Maybe I’ve come on a little too strong, and maybe having a mom who is an English teacher and a writer makes you want to push back just a bit, but I sincerely hope you and your peers buck these trends. I hope you are given space—and find space—in the future to remember that reading is entertaining, interesting, transformative, and worthwhile. 

(And if it helps, please know, I believe in an expansive definition of reading. Listen to audiobooks, pick up an e-reader, read graphic novels, subscribe to blogs like this one. Read fast, read slow, skim and read parts of books. There’s not a right way to read.)

I’m patient and I’m persistent. But I believe I have good reason to be. Tim O’Brien wrote in The Things They Carried (which you haven’t read yet, but I hope you do), “Stories can save us.” 

I know you are young, invincible, and seldom feel in need of any saving, (unless you forget your lunch or homework or…) but I also know that as your mom, saving you isn’t my job. Since the day you were born, it’s been clear you are my sons, but you don’t belong to me. 

When you were young I had a sign hanging in our kitchen that said, “I am not my own.” It was a reminder to whom I belong, but even more, it was a reminder that you “belong—body and soul, in life and in death—to our faithful Savior, Jesus Christ.”

I try to pray less for your success and safety, as tempting as it is to want those things for you, and more for you to be attentive and hear God’s voice. I pray that you’ll not miss, as Buechner says, “the stories in which God makes himself known to each of us most powerfully and personally.”  I don’t want you to scroll past those stories because you—because we—are wrapped up in them and shown love and grace through them.  

With love (and just a bit of nagging),

Header photo by Blaz Photo on Unsplash

Dana VanderLugt

Dana VanderLugt lives in West Michigan with her husband, three sons, and spoiled golden retriever. She has an MFA from Spalding University and works as a literacy consultant. Her novel, Enemies in the Orchard: A World War 2 Novel in Verse, releases in September 2023.  Her work has also been published in Longridge Review, Ruminate, and Relief: A Journal of Art & Faith. She can be found at and on Twitter @danavanderlugt.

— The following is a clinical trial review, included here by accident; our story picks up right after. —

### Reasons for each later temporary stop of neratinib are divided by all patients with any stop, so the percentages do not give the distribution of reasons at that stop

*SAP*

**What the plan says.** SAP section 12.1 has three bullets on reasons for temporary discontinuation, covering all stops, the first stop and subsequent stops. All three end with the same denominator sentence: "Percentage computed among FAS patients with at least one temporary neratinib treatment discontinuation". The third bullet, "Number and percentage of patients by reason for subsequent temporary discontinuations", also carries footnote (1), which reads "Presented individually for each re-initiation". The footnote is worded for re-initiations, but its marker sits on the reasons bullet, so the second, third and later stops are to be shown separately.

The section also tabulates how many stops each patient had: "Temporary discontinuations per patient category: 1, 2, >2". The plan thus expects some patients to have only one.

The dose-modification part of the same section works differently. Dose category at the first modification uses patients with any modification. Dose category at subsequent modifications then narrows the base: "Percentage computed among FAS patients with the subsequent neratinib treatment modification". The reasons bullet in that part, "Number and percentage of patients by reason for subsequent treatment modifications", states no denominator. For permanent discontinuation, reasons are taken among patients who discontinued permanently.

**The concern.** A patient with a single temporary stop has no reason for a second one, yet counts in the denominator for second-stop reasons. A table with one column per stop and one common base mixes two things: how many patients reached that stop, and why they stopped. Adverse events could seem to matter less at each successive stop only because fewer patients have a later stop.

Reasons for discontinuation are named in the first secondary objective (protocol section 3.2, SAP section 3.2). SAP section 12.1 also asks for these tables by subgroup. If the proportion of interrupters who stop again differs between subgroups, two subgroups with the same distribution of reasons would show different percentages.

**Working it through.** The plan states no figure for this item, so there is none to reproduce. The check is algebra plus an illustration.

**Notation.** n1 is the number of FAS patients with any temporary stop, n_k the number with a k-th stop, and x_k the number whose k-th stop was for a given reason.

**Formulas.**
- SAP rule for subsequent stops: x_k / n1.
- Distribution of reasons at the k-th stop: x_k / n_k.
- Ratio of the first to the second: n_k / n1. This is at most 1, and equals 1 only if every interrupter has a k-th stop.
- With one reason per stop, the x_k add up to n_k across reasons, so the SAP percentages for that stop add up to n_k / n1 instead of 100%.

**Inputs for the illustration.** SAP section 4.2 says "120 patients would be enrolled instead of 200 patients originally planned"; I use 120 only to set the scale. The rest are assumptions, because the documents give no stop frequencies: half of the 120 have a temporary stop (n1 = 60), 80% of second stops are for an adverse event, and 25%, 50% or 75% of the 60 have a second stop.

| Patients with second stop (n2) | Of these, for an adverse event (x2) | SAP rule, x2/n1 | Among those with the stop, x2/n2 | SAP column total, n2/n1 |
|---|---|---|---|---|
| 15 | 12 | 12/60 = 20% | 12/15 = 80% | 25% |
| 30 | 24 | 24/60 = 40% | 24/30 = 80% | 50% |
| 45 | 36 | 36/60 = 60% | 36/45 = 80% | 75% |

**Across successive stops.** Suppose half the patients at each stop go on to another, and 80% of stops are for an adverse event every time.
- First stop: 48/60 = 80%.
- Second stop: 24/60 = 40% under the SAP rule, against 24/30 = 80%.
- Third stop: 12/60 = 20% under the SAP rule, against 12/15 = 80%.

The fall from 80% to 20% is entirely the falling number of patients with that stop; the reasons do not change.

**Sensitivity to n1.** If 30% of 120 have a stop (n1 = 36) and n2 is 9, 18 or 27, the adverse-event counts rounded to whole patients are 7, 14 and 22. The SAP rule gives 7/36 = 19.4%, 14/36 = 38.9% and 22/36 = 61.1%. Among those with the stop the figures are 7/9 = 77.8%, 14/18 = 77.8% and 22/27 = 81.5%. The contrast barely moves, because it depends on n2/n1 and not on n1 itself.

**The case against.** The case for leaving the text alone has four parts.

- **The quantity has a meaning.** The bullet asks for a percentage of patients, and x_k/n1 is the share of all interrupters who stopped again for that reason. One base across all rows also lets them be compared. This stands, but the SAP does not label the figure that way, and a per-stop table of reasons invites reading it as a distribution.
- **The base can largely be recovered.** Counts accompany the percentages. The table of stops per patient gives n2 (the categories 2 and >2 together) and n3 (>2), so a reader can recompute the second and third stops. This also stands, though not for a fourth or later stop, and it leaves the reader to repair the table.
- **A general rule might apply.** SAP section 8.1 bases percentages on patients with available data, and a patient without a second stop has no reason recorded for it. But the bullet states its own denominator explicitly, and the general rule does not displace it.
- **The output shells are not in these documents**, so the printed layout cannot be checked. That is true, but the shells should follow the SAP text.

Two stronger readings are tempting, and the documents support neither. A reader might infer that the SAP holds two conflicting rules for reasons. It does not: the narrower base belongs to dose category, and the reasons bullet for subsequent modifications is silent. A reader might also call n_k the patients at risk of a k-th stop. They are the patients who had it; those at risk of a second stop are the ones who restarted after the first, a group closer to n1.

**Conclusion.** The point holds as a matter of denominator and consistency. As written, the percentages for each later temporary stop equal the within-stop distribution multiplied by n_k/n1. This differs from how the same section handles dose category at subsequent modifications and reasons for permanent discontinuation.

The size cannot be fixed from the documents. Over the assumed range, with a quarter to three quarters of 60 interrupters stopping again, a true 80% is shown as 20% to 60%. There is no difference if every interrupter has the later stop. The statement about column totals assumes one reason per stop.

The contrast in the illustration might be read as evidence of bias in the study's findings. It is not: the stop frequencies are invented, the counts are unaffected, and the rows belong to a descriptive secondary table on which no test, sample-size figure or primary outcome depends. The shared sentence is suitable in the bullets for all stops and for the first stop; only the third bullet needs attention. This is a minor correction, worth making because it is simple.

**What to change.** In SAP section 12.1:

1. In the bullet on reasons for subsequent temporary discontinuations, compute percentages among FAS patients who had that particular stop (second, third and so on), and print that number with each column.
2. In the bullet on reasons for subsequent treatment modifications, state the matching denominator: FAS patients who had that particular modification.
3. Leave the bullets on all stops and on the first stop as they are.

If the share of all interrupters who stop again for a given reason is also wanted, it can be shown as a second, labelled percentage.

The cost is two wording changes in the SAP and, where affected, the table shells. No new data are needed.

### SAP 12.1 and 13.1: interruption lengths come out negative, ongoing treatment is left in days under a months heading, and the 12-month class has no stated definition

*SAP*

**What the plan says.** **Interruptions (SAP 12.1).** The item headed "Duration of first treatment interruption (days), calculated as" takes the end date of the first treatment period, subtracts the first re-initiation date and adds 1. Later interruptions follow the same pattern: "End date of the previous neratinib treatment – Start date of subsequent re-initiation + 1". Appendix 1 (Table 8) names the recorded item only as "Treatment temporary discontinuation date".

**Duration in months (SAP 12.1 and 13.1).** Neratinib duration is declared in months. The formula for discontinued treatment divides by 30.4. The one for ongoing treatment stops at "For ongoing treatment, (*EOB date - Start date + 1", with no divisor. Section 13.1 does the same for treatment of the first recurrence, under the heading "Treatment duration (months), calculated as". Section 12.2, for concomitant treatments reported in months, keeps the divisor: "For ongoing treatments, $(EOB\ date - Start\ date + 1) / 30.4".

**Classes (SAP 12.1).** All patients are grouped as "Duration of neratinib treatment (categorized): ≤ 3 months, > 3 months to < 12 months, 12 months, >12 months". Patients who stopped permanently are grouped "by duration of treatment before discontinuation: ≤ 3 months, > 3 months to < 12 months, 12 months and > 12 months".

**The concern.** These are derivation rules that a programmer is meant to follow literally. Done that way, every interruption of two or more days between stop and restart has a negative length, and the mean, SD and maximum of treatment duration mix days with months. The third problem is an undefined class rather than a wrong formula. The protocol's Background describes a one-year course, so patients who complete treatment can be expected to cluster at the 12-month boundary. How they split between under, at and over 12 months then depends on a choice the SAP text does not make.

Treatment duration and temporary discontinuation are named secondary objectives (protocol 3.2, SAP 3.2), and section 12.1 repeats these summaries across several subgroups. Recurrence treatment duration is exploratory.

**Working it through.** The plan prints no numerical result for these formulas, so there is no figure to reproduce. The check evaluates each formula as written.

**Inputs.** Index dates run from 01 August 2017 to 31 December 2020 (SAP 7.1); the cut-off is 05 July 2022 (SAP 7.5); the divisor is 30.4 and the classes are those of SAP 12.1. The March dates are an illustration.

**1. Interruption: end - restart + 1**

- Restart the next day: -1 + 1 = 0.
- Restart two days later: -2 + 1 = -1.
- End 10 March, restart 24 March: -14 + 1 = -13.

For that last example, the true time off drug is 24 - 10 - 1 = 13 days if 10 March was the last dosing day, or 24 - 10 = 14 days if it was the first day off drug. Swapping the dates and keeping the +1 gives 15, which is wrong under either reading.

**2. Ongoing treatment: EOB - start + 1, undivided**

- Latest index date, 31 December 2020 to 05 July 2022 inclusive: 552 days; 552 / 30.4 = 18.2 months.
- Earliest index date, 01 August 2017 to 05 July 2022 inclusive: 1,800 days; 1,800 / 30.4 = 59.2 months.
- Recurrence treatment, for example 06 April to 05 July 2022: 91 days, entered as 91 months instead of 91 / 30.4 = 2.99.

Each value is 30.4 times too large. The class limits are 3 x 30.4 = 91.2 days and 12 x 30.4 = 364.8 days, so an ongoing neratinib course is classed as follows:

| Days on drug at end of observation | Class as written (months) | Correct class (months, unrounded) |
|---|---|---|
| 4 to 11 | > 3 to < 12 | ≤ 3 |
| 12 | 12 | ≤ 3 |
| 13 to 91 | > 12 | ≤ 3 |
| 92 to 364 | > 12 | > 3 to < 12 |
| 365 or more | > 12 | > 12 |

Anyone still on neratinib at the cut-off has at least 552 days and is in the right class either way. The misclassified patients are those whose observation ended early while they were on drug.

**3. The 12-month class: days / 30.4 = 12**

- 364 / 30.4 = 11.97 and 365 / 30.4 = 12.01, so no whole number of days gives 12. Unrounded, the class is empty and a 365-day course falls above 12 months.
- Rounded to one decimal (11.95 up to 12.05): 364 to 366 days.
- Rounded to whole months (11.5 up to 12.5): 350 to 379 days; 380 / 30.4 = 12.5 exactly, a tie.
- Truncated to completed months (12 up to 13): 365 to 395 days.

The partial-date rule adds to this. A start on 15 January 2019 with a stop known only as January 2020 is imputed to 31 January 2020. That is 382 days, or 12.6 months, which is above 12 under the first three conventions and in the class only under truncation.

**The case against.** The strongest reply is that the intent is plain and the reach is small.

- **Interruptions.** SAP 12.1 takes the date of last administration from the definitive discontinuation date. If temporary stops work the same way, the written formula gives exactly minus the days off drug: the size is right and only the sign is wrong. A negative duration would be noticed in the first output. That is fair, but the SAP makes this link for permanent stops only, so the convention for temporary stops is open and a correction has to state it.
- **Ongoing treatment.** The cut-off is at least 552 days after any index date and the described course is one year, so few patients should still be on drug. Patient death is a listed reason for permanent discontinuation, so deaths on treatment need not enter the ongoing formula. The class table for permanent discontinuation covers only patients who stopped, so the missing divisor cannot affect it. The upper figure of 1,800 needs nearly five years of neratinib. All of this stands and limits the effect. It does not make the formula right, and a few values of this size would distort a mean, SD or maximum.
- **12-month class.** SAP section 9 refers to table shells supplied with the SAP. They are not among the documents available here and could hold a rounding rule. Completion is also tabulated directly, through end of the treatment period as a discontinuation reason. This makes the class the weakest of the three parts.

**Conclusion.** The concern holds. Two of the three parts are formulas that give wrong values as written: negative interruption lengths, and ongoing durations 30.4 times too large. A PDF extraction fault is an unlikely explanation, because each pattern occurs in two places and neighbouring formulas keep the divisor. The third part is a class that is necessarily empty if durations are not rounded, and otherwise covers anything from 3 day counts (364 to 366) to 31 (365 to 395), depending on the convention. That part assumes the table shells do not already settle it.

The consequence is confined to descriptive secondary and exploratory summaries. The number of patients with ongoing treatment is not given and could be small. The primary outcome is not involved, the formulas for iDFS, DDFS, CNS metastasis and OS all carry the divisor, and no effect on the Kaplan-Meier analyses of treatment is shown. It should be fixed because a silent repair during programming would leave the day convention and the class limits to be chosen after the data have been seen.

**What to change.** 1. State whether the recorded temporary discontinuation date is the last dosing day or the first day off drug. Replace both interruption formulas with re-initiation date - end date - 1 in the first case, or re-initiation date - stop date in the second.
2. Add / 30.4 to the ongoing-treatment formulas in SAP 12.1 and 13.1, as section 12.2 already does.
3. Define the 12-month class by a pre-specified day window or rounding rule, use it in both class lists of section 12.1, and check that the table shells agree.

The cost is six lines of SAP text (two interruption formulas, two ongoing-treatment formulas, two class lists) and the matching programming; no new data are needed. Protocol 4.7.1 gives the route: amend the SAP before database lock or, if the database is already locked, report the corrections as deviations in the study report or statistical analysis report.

• RZ says:

    I read the last 3 paragraphs over and over and over again! Couldn’t stop myself. Well done!

  • Ron Calsbeek says:

    Thank you for this beautiful essay. I will share it with many.

  • Bee says:

    O Dana, thank you!! Such wisdom you have written. I am grateful that cell phones were not a thing we needed to deal with when our sons, now middle aged adults, were teens. During their teen years we brought our TV to friends’ basement for three months to break our sons of the TV habit. Both increased reading during that time.

  • Audrey says:

    Thank you Dana for a great reminder of the importance of reading. The important reminder that I am not alone but belong.

  • Henry Baron says:

    Thanks, Dana! This is a keeper – if I were still teaching Young Adult Lit to future English teachers, I’d be sharing it with them. Now I’ll be sharing it with grandchildren.

  • Cherie Dehaan says:

    Absolute truth and beautifully written! We are not our own but belong Christ Jesus if we choose. Praying that for our children & grandchildren every day.

  • Jack Ridl says:

    Thank you, Dana, so very much. Oh for every mom to be filled with your gently fierce, statistically supported love. 😊 When my Meridith was being raised far away, I wrote and sent to her a chapter a week of the story of her and Charlie the Giraffe. I believe opening that envelope and tugging out that adventure held more personal connection than seeing Charlie appear on a screen. You give us such important, poignant gifts.

  • Emily Jane VandenBos Style says:

    Yes, such a range of ways stories have of saving us. Thank you for this essay with its glimpses of your own story. Parenting can be such a teacher. Good to say so out loud, on the page.